Metropolitan Museum director, Philippe de Montebello still seems confused about the reasons for the return of the artefact. Following years of requests by the Italian Government & an overwhelming body of evidence suggesting that the piece was looted he finally agreed to return it. He still gives the impression though of someone who was told by his board of governors to return it & does not entirely understand why he has to.
Perhaps most telling is that statement that they began serious negotiations eventually leading to the return because: they realised that the problem would not go away. Note that there is no concept here of doing it because it was in any way considered to be the right thing. The reason for the return was because it appeared to be the best way out from an awkward situation that was straining the museum’s relations with Italy. This website  takes an interesting look at these problems inherent with many museums.
In many ways though, this view still puts them way ahead of the British Museum. Although the case of the Elgin Marbles has been raised at regular intervals for the last 200 years, the museum still appears hopeful that if they completely ignore it then eventually the Greeks will forget about it & stop bothering them about it. History would suggest that this is unlikely to happen though until the museum is willing to get involved in serious negotiations.
New York Times 
February 28, 2006
Met Chief, Unbowed, Defends Museum’s Role
By RANDY KENNEDY and HUGH EAKIN
It’s not the kind of reception museum officials normally give one another, but when Philippe de Montebello, director of the Metropolitan Museum of Art, addressed his fellow museum directors this month at a meeting in West Palm Beach, Fla., he was treated to a standing ovation.
In the weeks since the Met announced a landmark agreement with Italy for the return of close to two dozen prized Classical antiquities, Mr. de Montebello has been hailed as the man in the white hat for his willingness to part with some of the museum’s finest treasures in the face of evidence that they were probably looted.
But in a wide-ranging interview last week, just a day after he returned from signing a final agreement in Rome, Mr. de Montebello made it clear that his philosophy about collecting — and even the cultural value of an international market in illicit antiquities — has changed little in 29 years at the museum’s helm.
He offered no apologies for the way the Met has built one of the world’s greatest Classical collections, often by acquiring works with little knowledge of their origins, to the dismay of archaeologists. And while he stressed that museums should abide by the law, he questioned the wisdom of some cultural-property laws and recent American court decisions that have exposed museums to greater liability for their collecting.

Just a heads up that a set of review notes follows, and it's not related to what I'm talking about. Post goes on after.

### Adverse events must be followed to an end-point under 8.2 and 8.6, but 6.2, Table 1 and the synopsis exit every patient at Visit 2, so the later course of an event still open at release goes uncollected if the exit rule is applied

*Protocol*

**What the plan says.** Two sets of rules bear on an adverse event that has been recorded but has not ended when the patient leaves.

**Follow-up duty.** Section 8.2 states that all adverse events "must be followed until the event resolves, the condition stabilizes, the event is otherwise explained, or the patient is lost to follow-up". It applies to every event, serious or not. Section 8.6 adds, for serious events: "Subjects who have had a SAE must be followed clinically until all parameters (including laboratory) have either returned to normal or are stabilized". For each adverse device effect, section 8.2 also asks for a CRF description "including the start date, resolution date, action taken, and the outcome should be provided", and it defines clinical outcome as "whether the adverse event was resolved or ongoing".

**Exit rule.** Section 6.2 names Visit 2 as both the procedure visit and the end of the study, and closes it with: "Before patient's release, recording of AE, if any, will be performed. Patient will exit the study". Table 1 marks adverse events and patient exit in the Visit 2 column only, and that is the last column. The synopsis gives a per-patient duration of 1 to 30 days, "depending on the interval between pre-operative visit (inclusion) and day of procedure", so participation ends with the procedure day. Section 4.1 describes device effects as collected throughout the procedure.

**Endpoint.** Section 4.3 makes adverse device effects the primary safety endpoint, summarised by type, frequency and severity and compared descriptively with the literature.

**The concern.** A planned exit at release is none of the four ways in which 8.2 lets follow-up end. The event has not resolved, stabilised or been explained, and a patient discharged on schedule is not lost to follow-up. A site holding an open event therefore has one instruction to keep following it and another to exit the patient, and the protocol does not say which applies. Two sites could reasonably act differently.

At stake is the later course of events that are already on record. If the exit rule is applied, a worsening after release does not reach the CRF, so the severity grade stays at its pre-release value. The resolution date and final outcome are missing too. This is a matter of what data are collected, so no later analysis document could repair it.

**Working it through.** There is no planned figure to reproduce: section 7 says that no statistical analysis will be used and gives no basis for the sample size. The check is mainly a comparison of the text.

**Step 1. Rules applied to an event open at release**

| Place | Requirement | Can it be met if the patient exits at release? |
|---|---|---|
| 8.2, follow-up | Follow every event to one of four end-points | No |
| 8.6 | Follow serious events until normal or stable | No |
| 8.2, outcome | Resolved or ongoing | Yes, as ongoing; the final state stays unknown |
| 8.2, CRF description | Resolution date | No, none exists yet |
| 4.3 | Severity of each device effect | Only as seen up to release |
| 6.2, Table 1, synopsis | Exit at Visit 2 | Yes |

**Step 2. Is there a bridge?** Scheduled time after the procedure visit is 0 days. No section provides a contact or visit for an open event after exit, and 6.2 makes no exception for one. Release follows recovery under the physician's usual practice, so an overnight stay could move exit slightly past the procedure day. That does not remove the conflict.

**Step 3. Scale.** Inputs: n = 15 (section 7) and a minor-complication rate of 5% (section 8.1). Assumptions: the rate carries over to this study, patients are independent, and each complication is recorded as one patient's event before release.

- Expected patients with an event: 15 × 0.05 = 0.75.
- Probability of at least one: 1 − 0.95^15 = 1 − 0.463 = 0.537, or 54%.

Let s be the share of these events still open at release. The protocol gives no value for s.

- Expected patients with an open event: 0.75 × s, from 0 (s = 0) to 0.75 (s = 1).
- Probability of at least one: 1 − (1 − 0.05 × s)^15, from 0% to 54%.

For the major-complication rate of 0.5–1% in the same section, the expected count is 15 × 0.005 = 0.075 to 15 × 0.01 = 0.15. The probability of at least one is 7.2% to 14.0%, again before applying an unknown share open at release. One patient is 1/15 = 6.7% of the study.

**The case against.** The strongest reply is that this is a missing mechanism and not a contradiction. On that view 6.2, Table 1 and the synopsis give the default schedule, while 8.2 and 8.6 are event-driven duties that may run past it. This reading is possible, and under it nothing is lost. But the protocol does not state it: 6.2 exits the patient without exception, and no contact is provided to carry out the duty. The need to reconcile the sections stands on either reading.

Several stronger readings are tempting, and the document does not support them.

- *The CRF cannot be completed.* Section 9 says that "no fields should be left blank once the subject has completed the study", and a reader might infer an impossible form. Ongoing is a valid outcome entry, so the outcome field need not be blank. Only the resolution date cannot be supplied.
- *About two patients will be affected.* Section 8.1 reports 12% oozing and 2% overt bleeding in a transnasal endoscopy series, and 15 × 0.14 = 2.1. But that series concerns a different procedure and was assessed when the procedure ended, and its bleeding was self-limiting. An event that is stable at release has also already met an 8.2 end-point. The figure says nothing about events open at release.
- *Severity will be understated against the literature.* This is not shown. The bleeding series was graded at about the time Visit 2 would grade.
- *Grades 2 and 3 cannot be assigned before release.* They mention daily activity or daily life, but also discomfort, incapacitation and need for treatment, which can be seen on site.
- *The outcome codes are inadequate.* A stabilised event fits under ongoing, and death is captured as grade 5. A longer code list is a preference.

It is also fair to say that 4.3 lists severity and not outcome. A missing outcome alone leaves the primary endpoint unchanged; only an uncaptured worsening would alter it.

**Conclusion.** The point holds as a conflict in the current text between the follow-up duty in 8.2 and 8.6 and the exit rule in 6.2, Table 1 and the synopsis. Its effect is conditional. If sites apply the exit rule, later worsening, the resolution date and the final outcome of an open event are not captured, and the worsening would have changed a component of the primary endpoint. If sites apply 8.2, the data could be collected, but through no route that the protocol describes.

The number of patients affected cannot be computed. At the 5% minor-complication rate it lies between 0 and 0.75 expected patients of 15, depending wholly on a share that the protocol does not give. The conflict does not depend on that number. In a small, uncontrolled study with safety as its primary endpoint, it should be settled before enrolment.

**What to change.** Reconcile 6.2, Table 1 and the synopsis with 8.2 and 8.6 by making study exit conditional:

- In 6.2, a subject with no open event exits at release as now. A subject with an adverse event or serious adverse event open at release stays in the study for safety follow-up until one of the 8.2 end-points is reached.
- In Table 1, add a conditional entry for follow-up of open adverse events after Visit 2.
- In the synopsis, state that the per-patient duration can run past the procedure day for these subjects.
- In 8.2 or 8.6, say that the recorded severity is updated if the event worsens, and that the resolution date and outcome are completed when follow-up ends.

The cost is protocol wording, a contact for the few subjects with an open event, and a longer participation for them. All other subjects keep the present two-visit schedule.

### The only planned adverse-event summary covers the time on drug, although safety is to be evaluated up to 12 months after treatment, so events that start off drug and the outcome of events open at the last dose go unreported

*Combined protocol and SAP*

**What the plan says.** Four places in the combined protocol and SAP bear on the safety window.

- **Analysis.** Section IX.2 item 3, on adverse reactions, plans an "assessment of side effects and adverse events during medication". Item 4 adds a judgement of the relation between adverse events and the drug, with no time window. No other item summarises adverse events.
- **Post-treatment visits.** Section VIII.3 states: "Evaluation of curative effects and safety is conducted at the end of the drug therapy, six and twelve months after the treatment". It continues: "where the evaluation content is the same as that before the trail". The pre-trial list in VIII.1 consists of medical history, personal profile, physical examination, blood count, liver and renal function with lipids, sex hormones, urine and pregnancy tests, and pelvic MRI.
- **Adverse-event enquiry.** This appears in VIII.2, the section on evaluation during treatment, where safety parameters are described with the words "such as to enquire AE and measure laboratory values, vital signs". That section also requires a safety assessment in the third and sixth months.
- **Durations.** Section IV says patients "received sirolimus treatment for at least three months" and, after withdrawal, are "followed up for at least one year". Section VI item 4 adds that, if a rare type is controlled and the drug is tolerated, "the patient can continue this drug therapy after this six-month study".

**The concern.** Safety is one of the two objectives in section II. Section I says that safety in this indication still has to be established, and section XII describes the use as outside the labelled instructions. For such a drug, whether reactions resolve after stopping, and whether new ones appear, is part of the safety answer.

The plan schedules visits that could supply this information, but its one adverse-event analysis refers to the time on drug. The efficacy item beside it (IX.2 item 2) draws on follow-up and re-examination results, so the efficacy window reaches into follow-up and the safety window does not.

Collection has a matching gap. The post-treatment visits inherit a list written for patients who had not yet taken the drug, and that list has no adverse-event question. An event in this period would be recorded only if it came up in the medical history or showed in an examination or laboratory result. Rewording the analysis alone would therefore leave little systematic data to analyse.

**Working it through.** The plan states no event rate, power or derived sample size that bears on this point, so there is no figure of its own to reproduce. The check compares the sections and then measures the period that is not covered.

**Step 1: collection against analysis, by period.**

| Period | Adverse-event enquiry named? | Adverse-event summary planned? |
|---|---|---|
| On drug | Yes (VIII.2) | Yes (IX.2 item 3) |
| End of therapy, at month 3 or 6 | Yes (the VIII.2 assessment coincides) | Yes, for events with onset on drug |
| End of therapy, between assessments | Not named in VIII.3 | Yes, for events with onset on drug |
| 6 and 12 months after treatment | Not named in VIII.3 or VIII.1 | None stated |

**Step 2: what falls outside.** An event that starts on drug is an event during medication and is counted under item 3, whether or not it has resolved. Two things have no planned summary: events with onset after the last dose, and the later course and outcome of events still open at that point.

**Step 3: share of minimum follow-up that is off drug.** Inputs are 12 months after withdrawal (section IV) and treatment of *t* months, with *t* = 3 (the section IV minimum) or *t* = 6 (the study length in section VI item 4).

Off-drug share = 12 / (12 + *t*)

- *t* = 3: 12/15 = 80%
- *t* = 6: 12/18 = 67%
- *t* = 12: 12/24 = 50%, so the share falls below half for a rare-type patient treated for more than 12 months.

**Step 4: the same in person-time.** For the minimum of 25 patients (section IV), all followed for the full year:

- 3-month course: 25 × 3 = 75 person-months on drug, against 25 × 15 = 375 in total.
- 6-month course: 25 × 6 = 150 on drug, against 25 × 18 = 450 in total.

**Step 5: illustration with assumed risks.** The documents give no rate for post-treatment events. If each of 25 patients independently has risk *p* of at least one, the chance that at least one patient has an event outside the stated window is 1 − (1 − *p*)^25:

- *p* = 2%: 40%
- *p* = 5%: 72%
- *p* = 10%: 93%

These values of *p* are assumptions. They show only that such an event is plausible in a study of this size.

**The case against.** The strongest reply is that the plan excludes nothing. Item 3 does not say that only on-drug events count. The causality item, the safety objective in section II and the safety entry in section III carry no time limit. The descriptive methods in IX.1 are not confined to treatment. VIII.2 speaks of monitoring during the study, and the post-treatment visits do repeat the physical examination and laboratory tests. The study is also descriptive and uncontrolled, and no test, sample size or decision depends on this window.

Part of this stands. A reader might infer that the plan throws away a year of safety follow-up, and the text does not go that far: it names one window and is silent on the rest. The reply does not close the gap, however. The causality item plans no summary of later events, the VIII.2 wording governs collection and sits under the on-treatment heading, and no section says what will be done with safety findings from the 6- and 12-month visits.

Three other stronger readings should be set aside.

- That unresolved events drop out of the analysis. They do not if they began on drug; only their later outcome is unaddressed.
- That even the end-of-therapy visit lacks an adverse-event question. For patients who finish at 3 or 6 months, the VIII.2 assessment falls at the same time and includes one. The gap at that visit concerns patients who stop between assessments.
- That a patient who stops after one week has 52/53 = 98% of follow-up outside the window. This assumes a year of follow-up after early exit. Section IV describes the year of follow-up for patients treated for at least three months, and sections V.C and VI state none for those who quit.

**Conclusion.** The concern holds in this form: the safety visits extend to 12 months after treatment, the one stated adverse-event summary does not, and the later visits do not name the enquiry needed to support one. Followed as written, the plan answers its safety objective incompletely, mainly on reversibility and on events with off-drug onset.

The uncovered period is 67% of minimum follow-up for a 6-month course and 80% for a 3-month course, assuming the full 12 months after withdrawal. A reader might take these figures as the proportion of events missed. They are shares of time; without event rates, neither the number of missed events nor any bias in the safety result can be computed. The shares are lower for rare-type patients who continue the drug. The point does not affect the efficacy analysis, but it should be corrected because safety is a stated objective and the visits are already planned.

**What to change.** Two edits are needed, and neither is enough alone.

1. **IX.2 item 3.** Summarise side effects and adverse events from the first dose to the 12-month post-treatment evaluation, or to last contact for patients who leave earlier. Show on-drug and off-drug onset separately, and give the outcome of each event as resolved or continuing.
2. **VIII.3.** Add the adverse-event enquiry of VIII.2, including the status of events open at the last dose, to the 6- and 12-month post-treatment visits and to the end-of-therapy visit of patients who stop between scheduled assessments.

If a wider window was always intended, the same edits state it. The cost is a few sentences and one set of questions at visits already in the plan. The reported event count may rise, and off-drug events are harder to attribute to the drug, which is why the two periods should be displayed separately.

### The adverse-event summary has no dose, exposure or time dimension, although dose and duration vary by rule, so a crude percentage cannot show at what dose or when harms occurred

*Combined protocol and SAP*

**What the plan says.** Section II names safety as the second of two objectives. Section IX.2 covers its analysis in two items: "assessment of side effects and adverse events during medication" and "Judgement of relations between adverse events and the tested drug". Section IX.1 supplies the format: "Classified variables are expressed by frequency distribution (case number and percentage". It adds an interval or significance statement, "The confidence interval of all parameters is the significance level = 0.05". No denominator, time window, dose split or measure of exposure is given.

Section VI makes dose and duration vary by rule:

“I am puzzled,” Mr. Montebello said, “by the zeal with which the United States rushes to embrace foreign laws that can ultimately deprive its own citizens of important objects useful to the education and delectation of its own citizens.”
Dressed in a charcoal double-breasted suit and showing little jet lag from a hurried overseas trip, Mr. de Montebello, who will turn 70 in May, said he became motivated to begin negotiating with the Italian government for the return of the objects only when he concluded that the issue would not go away. “I began to reflect: What’s the best way out?” he said.
The accord provides for the return of the Euphronios krater, a 2,500-year-old Greek bowl, considered one of the world’s finest; 15 pieces of Hellenistic silver; and four other Classical vessels.
Fresh evidence emerged over a decade ago in a warehouse raid to strengthen 30-year-old claims by Italy that the krater had been illegally taken from an Etruscan tomb in Cerveteri, near Rome. But for the Met, the negotiations began in earnest only last year.
By then, Mr. de Montebello said, he had begun to see the antiquities dispute as a growing impediment to good relations with Italy, with which the Met cooperates on borrowing and lending works for major exhibitions.
“They’re our friends, they’re our colleagues,” he said of his Italian counterparts. “You want to get irritants, you want to get vexing issues, behind you.”
Even after signing the agreement, which will return the vase to Rome by early 2008, Mr. de Montebello said he remained highly skeptical of recent international trends that have drastically reined in museums’ antiquities collecting and ratcheted up pressure for artifacts to be returned to their source countries.
In large part, this phenomenon has grown out of a growing antiquities debate: is knowledge better served by collecting and exhibiting objects in museums or preserving them in their original archaeological context?
While the archaeological perspective has gained strength in recent years, Mr. de Montebello said he believed that the importance of ancient objects’ exact historical context had been overstated.